and went on till they came to another Village. LUKE XVII. 12. And And as he entered into a certain neighbouring Luke XVII. as he entred into a certain Village, there met him Ten Men who were Lepers, 12. Village, there met him Ten Men that were Lepers, and who on that Account were shut out from which stood afar off : the Towns to which they belonged; and as in
this miserable State they could have no Society
et med by their mahn, who left to Nations might be relented as memujalen
sitions the Samaritans had willingly offered to fubmit; as was observed on John iv. 9. Note (8), Vol. i. pag. 172. Jofephus observes, (Antig. lib. xx, cap. 6. (al. 5.) S. 1. & Bell. Jud. lib. ii. cap. 12. (al. 11.) S. 3.) that the Yews going from Galilee to Jerusalem at their publick Feafts, took Samaria in their way; and it might be resented as something of an Affront, considering the Antipathy of the two Nations.
(d) James and 7 ohn, who attended him.] That these Disciples, so remarkably distinguished by their Lord's Favour, should have some distinguished Zeal and Faith, may seem less wonderful, than that a Person of so sweet a Disposition as Yohn should make so severe a Proposal. (Compare pag. 36.) - The Affinity which this Story has to the others, with which Luke has connected it, is (as Grotius justly observes,) a sufficient Reason for his having thus transposed it. VOL. II.
186 Ten Lepers are cleansed, and but One returns to give Thanks. Sect. 127. ritans conversed promiscuoufly together. And 13' And they lifted up f tanding afar off, lest they should pollute Pafsen- their voices, and faid, Jesus
Master, have Mercy on us. gers who might come too near them, they lifted 13.
up their Voice, and said with great Earnestness,
thou hast already extended it to others in these
he said unto them, Go, pero yourselves to the them, he said unto them, Priests; intimating that the Cure should be per- the Priests. 'And it came to
Go fhew yourselves unto formed by the Way. And it came to pass, that pass, that as they went, they as they were going on, they were all miraculously were cleansed. cleansed by the Power of Christ, operating at a Distance, as well as near.
And one of them, perceiving he was healed, 15 And one of them, was so affected with it, that he immediately re- when he saw that he was
healed, turned back, and turned, glorifying GOD with a loud Voice, and with a
with a loud. Voice glorified made a free and open Acknowledgment of so God; 16 signal a Mercy. And presenting himself before 16 And fell down on his Jesus, he fell down on his Face at his Feet, giving Face at his Feet, giving him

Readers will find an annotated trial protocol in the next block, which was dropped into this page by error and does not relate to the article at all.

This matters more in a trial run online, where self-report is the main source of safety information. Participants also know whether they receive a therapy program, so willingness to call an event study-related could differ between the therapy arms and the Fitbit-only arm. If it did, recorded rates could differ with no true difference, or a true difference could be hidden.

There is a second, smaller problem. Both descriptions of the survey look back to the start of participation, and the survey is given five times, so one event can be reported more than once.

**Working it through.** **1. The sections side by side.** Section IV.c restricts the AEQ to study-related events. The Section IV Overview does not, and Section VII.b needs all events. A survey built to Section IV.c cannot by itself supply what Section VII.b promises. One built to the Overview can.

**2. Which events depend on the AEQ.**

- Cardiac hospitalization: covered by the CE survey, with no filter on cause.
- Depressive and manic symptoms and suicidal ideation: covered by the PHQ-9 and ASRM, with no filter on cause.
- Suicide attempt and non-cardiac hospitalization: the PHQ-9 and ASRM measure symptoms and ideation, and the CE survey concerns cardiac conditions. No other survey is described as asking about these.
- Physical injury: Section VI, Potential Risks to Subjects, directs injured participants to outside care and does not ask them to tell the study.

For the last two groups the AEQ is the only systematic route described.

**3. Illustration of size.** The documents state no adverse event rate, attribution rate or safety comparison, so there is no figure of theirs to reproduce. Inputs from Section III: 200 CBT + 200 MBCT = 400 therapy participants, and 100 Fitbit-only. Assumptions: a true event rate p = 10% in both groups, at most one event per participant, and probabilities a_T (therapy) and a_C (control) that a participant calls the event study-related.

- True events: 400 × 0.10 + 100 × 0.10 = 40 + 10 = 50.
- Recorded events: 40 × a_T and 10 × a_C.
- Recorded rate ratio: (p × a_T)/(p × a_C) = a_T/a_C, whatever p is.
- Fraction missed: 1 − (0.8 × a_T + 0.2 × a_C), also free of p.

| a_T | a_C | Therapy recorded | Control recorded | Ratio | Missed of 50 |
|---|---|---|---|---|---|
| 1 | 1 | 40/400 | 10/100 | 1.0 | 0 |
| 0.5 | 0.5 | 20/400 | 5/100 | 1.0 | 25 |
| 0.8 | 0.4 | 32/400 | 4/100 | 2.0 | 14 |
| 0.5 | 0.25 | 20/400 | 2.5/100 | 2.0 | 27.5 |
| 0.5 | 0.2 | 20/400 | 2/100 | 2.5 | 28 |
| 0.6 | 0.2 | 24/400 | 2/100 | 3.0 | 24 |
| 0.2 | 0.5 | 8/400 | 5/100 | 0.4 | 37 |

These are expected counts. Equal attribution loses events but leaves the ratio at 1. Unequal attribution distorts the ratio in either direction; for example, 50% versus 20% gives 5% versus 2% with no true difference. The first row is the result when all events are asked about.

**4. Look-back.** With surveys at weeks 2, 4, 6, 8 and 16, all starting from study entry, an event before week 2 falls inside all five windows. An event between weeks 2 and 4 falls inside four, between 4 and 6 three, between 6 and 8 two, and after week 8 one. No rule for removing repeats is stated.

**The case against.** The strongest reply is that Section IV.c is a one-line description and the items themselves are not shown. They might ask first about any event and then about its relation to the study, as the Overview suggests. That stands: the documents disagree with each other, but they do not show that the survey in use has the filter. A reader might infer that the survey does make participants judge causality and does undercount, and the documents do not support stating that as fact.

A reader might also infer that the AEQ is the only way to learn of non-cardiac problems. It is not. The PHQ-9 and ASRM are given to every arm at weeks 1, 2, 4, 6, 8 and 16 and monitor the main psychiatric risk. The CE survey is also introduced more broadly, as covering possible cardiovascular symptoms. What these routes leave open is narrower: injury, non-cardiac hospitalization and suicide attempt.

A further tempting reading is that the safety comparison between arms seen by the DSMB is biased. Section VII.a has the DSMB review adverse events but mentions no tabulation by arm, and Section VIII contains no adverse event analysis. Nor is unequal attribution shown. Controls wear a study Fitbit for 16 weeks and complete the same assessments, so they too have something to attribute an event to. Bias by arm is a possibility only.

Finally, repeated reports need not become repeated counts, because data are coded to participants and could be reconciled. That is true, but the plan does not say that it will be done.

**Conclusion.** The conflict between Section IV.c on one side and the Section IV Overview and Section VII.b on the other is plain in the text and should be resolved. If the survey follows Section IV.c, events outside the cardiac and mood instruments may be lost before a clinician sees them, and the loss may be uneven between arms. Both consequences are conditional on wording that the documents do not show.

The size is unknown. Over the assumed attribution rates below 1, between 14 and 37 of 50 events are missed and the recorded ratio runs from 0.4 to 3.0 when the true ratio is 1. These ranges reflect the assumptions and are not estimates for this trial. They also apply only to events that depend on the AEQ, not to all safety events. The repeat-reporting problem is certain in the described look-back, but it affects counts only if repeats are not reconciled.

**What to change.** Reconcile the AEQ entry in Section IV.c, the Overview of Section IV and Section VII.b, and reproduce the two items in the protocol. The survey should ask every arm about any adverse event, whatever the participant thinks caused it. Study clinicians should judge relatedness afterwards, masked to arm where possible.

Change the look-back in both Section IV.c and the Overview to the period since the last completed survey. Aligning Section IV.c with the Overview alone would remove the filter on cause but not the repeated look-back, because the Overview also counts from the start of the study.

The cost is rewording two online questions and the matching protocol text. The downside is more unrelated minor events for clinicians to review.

Thanks : and he was a Sathe most affectionate Thanks unto him; and it is maritan. remarkable, that he was a Samaritan. And 17 And Jesus-answering
Yesus observing it, answered and said, Were there faid, Were there not Ten. not Ten Lepers cleansed? but where fare) the other
cleansed ? but where are the:
more ready to thank God for their Deliver-
to God, fave this Stranger.
Faith hath made thee whole.
IMPROV E M E N T.
Luke ix. 53. WITHO would not have imagined, that the Blefied Jesus should
W have been most cordially welcome, where ever he came, when there was Grace in all his Words, and Benevolence in all his Actions ?
Reflections on the Evil of a Perfecuting Spirit. Yet these Samaritans would not receive him, because he was a Jew. And Sect. 127. thus do unhappy Prejudices, taken up on imaginary Grounds, against w Men, and Things in the general, sometimes injure the best of Men, and prove much more hurtful to the Persons themselves by whom they are entertained. • The rash Disciples would have called for Fire from Heaven ; and Ver. 54. let us observe how Christ treated the Proposal. He treated it like himself; like the kind compaflionate Friend of Human Nature; and also like one, who well knew what was in Man, (John ïi. 25.) and how little Human Terrors and Severities can do towards producing a real Conversion. Yet Fire from Heaven might have carried along with it some rational Ground of Conviction, which penal Laws and fanguinary Executions can never produce. What then would Chrif have said to these Disciples, if they had themselves proposed to smite with the Sword, or to cast Fire-brands into the Houses of these unhospitable Men ? Lits tle do they know their own Spirit; little do they understand, either the Ver. 55. true Genius, or the true Interest of the Gospel, who have Recourse to such Methods as these, to extirpate Heresy, and to propagate Truth, Let us bless God, that neither the Guilt, nor the Misery of such a Conduct, is ours.